This workshop is for everyone, whether you are researching your personal health questions or conducting research for a class. Please RSVP and join us on March 23.

Writers in the Library Presents Poets Katherine Smith and Tanque Jones, 3/20

On Monday, March 20, distinguished poet, Potomac Review poetry editor, and UT alumna Katherine Smith will be reading from her collection, Woman Alone on the Mountain. The event is part of the University of Tennessee’s Writers in the Library reading series. The mission of Writers in the Library is to “showcase the work of novelists, poets, and other literary craftsmen.” Some of the best voices on the literary scene today are invited to read.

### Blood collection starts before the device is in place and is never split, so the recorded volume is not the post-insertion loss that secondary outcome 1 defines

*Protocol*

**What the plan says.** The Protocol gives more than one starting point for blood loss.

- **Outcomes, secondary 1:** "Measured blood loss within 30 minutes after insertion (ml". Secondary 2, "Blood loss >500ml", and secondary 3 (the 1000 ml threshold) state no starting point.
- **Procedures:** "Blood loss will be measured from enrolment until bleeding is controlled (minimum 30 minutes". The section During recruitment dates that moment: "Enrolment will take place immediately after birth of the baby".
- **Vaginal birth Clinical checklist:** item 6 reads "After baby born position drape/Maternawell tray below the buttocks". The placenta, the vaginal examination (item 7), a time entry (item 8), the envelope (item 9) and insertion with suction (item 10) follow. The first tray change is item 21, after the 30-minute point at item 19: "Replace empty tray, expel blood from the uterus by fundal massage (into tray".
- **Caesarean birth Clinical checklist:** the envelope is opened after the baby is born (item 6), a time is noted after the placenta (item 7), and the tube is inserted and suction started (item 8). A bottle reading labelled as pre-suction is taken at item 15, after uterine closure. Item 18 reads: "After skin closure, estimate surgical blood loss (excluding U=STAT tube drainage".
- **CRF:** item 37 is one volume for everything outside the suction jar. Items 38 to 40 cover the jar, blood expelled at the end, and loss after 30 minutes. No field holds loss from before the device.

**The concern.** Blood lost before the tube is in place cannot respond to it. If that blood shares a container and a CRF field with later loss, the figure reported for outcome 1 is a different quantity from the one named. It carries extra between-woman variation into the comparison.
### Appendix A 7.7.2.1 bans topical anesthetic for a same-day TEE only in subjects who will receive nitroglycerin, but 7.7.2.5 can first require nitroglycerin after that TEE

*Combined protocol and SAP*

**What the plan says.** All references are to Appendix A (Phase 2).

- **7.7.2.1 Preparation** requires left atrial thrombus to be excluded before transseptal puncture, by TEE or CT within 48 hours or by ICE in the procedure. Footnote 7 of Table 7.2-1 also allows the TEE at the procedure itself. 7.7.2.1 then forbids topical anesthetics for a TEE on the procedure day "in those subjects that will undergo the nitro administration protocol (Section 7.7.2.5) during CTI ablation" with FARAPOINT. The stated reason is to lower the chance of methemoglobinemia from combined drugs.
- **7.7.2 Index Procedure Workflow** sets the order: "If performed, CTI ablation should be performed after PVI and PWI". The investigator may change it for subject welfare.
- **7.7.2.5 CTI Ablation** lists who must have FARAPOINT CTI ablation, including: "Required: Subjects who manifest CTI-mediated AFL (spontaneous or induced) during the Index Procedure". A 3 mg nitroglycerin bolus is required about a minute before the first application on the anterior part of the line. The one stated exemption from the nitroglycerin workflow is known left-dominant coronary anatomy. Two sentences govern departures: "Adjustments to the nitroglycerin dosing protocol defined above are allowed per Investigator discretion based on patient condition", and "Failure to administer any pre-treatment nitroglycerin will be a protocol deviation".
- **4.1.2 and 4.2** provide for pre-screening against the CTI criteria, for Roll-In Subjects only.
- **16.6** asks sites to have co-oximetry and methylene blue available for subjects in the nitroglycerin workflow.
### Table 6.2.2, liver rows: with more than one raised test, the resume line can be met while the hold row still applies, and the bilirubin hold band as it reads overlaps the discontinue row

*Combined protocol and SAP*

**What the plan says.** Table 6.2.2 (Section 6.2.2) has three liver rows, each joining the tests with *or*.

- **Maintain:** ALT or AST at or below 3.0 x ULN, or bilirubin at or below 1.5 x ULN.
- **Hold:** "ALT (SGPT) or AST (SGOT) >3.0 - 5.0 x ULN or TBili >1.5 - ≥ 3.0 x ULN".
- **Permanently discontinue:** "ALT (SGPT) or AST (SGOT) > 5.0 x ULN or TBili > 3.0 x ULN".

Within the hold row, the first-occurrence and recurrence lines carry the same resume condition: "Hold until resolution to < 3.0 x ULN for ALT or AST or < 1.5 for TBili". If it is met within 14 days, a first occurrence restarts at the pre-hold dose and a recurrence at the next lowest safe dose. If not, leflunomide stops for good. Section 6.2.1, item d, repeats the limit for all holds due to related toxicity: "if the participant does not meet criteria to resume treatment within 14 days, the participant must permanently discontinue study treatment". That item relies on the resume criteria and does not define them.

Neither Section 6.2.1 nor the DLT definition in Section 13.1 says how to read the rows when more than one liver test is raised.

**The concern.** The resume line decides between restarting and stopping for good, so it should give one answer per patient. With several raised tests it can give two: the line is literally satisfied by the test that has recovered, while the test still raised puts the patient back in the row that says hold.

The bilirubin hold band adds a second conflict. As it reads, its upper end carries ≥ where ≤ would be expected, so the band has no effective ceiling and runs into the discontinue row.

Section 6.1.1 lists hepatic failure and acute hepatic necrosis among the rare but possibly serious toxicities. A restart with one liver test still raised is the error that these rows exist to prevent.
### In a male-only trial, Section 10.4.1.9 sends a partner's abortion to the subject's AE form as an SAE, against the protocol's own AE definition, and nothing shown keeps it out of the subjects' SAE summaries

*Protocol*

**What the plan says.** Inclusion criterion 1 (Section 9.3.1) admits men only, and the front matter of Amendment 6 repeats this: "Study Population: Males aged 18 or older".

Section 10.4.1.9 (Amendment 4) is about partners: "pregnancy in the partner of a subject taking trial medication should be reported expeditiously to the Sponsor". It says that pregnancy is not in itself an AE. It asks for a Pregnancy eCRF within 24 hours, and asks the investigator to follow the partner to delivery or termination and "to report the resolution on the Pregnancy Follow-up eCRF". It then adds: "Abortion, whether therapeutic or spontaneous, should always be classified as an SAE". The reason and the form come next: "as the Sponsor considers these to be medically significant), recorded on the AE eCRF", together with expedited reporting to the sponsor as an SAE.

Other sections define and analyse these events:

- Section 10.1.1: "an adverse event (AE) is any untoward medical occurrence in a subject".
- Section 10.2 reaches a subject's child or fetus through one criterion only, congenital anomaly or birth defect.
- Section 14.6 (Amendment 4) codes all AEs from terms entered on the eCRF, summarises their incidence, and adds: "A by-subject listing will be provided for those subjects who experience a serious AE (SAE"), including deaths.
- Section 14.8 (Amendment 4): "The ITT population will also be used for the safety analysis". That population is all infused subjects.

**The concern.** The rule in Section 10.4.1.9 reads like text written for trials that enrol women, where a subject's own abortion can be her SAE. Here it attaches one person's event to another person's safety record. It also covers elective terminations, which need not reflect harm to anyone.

The reading begins at 7 p.m. in the Lindsay Young Auditorium of the John C. Hodges Library. The event is free and open to the public; all are encouraged to attend.

Katherine Smith’s poems voyage from Paris to Appalachia. The ride is smooth and entertaining, and the music of the language impressive. “Katherine Smith is a poet of the taste buds, the tongue, the fingertips. Her sensual music makes us long for love and ‘lavender honey’ in the South of France. But her life alone and with her [daughter] in America is painted richly too,” E.S. Morgan wrote, about Smith’s “Argument by Design.” “The poet astounds by her incredible range,” Richard Jackson agreed. Smith’s new book focuses on strong women living in our mountains. Katherine Smith received her MFA from the University of Virginia. Her poems have appeared in Ploughshares and Missouri Review, among scores of journals.